This new dynamic already played out in the debate over a proposed bill that would legalize outposts built on private Palestinian land. Netanyahu initially opposed the bill on the not-very-convincing grounds that it would encourage prosecution by the International Criminal Court. This may have been because, with Trump heading to the White House, he could no longer cite U.S. opposition as a reason. Netanyahu eventually supported the bill, which stands a good chance of being overturned by Israel’s Supreme Court, rather than risk a showdown with Bennett and his right-wing supporters.

“The paradox is that after 10 years, Netanyahu finally gets to cohabit with a Republican president, but it’s going to throw up as many problems as joy,” says Levy.

The advent of Trump, and what’s likely to be a publicly chummy relationship between him and Netanyahu, could also complicate the critical relationship between Israel and American Jews. Jews overwhelmingly voted against Trump, rejecting him in even greater numbers than past Republican candidates. The anti-Semitic rhetoric of many of Trump’s supporters and his appointment of Steve Bannon as chief strategist have been condemned by the Anti-Defamation League. Levy argues that the Israeli right, seeing GOP leaders as better for their longterm interests, have been “conspicuously indifferent to right-wing anti-Semitism, which places them on a collision course with the American Jewish community.” It remains to be seen how the American Jewish community will respond to an American president who is overtly “pro-Israel,” but whose most fervent supporters are anti-Semites. It also remains to be seen how splintered American Jews become during the Trump years. For instance, the American Israel Public Affairs Committee declined to condemn the Bannon hiring.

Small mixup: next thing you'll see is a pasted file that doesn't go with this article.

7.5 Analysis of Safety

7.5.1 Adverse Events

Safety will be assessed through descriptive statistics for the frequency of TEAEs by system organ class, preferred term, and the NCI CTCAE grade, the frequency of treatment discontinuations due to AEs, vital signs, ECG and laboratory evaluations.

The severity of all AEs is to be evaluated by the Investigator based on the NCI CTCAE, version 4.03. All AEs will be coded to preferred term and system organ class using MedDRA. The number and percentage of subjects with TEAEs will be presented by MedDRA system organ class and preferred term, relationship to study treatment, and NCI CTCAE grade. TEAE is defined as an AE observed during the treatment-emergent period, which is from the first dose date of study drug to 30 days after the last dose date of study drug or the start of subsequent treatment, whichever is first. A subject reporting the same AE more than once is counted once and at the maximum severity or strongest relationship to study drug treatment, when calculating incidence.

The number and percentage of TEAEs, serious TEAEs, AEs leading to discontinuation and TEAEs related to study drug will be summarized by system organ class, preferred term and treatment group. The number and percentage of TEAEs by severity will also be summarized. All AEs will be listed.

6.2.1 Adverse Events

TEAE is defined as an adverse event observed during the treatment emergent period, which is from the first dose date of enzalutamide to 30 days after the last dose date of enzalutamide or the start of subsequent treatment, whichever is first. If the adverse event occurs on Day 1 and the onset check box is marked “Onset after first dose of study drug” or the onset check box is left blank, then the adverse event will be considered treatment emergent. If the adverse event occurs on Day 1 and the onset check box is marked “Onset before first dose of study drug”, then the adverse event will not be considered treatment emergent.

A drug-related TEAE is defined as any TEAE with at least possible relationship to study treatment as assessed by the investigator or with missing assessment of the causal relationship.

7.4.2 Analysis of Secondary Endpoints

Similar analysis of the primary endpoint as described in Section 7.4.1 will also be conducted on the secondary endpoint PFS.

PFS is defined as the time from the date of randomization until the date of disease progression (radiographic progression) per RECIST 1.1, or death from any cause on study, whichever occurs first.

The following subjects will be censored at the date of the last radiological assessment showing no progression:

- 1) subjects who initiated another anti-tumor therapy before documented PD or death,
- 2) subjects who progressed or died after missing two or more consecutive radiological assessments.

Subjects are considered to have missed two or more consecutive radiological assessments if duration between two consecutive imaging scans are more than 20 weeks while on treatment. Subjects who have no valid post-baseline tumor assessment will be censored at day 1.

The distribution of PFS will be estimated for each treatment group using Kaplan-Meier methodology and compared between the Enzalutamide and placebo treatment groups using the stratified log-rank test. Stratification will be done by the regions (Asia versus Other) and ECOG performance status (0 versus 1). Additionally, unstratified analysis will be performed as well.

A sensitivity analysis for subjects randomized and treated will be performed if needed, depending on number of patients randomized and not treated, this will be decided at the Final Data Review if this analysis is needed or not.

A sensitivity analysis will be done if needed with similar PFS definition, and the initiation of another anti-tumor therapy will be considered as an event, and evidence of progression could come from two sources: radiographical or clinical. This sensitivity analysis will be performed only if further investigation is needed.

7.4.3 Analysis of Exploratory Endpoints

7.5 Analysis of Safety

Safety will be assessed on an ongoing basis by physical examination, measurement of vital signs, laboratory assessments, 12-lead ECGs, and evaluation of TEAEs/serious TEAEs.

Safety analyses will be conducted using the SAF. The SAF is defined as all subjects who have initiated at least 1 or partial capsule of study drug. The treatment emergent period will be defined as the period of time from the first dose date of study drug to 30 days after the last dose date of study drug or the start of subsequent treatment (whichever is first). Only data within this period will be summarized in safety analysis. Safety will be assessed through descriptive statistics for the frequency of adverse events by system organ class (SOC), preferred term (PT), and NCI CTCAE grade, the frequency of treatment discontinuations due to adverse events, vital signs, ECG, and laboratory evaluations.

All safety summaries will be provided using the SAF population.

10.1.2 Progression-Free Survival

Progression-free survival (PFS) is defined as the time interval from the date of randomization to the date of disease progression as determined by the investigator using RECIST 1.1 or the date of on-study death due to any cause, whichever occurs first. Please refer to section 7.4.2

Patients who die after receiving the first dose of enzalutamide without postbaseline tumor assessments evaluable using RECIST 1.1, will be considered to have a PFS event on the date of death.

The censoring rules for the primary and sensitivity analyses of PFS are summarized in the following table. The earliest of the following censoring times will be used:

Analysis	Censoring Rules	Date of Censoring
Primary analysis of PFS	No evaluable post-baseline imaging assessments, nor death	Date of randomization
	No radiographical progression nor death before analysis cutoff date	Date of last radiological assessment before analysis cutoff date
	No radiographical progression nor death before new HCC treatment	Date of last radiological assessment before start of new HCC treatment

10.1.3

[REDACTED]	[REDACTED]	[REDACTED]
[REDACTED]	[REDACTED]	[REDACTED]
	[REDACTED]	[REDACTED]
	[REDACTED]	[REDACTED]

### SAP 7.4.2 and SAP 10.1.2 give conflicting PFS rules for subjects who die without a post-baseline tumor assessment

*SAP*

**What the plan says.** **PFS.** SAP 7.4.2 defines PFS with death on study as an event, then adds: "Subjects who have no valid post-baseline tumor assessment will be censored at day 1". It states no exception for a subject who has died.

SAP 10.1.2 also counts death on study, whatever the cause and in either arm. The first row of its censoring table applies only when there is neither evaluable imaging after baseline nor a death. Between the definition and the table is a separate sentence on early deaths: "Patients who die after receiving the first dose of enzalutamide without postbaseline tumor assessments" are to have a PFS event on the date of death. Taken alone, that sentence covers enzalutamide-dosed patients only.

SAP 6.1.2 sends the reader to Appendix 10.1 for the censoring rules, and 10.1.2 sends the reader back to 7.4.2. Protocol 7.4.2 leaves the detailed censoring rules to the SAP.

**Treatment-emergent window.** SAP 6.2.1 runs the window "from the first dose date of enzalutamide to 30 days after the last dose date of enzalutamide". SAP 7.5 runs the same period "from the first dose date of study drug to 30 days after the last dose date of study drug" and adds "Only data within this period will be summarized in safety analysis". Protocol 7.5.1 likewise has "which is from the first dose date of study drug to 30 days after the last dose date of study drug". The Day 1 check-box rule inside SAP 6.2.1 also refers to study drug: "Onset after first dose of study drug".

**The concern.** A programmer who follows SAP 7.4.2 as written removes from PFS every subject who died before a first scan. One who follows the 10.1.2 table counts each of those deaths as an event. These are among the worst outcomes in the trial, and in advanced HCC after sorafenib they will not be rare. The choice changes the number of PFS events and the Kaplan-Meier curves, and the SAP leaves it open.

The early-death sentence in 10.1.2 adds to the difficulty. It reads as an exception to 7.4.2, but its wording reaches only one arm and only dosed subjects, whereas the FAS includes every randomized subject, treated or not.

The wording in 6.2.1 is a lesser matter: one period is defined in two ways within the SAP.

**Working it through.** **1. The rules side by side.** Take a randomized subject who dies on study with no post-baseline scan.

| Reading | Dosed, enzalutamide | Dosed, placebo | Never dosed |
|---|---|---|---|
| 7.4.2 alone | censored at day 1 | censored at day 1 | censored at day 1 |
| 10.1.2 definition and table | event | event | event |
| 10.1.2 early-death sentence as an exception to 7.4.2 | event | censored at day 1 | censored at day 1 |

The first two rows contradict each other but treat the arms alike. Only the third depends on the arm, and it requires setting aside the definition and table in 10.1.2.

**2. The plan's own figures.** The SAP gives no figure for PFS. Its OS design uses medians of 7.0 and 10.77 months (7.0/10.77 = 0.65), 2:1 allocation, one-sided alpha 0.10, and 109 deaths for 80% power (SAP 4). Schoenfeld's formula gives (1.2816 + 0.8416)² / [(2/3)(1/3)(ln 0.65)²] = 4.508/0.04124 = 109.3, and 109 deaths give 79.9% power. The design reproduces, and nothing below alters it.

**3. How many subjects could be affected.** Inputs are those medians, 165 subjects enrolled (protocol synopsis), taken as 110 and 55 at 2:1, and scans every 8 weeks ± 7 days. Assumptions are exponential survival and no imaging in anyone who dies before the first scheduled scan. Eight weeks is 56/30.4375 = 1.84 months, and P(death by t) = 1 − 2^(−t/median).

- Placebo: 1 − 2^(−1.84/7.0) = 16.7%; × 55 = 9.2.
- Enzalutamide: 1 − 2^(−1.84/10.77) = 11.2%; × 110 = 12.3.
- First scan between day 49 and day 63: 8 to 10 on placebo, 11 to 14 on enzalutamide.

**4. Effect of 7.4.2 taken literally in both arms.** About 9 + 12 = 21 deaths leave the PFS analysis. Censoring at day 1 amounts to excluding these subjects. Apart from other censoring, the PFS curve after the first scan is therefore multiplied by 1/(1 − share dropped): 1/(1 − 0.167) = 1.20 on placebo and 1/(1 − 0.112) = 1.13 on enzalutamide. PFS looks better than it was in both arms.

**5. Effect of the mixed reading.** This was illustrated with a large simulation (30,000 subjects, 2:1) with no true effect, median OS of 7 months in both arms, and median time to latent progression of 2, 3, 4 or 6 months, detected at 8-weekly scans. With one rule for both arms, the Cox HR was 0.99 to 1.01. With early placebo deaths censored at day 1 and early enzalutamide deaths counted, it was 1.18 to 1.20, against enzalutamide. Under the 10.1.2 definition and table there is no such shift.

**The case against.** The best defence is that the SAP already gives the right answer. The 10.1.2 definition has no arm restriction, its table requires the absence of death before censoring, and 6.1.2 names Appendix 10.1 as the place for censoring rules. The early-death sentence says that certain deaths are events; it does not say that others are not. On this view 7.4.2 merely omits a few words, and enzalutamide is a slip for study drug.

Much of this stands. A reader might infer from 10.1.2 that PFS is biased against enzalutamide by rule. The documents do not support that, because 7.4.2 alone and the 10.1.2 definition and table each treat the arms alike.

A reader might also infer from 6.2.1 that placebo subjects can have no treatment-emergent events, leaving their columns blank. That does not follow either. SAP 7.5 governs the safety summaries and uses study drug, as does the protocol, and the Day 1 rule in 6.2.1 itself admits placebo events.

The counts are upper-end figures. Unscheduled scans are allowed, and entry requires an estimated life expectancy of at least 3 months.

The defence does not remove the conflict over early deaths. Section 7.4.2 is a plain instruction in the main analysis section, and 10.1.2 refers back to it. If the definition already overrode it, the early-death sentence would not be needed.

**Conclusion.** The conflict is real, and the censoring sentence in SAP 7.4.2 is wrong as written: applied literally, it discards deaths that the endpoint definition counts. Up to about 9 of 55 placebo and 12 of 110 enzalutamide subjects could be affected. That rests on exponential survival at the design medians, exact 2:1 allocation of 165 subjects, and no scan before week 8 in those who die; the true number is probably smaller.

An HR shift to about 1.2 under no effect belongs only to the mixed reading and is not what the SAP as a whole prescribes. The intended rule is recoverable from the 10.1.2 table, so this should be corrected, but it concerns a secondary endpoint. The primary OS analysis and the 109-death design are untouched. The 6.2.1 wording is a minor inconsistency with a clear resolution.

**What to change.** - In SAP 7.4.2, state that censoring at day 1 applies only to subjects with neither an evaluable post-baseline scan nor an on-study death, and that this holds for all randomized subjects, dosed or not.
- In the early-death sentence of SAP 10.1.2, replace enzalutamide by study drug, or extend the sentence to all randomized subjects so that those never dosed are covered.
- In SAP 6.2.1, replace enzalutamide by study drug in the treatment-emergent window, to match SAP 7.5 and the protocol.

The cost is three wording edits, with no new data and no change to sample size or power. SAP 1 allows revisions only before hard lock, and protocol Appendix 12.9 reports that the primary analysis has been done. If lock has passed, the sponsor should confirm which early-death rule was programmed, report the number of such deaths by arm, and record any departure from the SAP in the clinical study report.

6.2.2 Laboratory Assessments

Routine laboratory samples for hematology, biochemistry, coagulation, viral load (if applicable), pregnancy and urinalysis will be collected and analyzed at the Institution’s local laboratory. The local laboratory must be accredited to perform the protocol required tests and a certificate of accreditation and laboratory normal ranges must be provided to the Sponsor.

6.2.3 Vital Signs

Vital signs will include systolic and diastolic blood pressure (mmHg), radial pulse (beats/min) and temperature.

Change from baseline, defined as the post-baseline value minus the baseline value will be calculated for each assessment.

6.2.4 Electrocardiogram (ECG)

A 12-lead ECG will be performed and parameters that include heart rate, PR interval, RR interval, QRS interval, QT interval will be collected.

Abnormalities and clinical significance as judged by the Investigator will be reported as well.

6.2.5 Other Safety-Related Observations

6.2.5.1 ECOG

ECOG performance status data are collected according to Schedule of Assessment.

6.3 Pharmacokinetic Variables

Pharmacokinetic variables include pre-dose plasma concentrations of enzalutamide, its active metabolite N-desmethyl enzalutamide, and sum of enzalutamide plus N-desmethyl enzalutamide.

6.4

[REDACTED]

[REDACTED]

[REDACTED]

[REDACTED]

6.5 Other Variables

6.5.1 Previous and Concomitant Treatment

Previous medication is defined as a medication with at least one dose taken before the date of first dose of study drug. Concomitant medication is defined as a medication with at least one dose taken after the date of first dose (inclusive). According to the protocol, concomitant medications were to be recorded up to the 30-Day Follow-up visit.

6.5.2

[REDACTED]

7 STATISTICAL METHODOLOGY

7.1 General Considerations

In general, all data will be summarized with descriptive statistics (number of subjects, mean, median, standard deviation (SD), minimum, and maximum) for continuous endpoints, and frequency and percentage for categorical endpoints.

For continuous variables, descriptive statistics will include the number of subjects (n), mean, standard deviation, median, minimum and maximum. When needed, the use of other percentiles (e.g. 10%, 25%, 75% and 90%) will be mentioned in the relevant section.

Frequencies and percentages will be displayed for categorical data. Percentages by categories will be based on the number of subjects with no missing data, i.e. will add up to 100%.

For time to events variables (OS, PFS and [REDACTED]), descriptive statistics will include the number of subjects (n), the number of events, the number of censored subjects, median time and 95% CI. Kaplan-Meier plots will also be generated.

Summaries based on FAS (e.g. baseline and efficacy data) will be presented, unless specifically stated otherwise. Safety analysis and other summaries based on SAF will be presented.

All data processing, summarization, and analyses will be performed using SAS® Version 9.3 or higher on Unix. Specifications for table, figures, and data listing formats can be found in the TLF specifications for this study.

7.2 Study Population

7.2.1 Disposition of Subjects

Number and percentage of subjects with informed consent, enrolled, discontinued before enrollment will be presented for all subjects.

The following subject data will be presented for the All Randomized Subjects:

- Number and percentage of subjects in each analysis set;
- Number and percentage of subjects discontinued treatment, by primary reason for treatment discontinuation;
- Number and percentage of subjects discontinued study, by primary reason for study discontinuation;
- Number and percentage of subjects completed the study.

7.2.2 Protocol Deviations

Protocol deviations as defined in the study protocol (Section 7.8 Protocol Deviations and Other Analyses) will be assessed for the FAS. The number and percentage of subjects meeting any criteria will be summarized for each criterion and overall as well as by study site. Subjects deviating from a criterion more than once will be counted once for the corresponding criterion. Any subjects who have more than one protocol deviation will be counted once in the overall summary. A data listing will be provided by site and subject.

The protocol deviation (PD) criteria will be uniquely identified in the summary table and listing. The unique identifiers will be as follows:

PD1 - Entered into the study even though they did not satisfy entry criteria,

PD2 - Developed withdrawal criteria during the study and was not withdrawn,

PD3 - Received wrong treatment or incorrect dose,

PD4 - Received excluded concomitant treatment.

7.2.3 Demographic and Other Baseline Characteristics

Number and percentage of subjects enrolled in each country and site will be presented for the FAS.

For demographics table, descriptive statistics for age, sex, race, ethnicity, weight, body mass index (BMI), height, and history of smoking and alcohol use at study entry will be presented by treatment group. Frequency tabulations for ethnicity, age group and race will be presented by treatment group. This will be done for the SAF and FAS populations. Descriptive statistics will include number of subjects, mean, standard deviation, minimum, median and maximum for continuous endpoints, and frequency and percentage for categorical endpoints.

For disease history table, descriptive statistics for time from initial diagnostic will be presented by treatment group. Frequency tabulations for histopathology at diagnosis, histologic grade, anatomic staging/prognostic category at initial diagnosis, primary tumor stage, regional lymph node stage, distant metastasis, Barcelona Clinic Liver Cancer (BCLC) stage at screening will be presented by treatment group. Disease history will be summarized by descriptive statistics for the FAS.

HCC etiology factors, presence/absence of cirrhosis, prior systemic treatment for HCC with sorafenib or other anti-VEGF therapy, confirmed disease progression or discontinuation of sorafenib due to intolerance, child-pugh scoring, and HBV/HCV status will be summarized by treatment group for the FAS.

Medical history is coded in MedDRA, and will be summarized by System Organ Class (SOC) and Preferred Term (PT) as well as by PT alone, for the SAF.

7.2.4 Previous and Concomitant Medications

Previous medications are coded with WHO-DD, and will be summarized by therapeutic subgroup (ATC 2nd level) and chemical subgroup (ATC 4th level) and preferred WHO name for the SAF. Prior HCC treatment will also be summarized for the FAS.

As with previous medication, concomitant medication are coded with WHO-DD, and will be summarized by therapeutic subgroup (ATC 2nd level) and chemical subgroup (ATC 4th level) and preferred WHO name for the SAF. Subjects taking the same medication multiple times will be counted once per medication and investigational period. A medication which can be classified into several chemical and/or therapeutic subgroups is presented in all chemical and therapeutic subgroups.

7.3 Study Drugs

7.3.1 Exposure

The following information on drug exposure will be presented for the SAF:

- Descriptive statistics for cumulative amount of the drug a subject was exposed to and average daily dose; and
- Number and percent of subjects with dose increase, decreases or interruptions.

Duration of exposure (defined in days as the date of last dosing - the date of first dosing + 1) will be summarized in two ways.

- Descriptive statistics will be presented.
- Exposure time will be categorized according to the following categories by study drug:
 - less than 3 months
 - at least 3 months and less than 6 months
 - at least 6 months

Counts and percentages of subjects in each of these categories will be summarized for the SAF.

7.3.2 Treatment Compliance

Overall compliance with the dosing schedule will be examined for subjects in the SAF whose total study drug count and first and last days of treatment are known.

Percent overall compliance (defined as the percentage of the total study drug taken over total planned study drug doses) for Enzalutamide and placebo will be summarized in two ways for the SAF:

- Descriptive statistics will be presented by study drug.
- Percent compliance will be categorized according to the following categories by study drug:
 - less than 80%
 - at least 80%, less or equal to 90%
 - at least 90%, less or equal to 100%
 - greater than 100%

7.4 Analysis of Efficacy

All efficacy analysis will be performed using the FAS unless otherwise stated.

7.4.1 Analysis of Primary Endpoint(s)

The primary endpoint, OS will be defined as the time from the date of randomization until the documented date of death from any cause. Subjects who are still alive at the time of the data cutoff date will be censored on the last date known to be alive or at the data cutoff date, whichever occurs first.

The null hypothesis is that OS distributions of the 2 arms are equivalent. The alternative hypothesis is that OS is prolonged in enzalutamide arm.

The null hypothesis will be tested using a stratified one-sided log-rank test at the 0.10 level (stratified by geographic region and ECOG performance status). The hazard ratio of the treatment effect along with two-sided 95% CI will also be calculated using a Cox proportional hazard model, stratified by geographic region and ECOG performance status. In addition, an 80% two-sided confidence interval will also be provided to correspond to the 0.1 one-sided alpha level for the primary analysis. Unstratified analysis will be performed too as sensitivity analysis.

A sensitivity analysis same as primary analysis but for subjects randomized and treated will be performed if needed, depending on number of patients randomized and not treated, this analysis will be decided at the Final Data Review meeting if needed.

This is a messy situation all around. In fairness, neither Hillary Clinton nor any of the Republican challengers Trump beat in the primary were much more likely to land the “ultimate deal” than he is. But in the Middle East, no matter how bad the situation gets, there’s always a chance for it to get worse.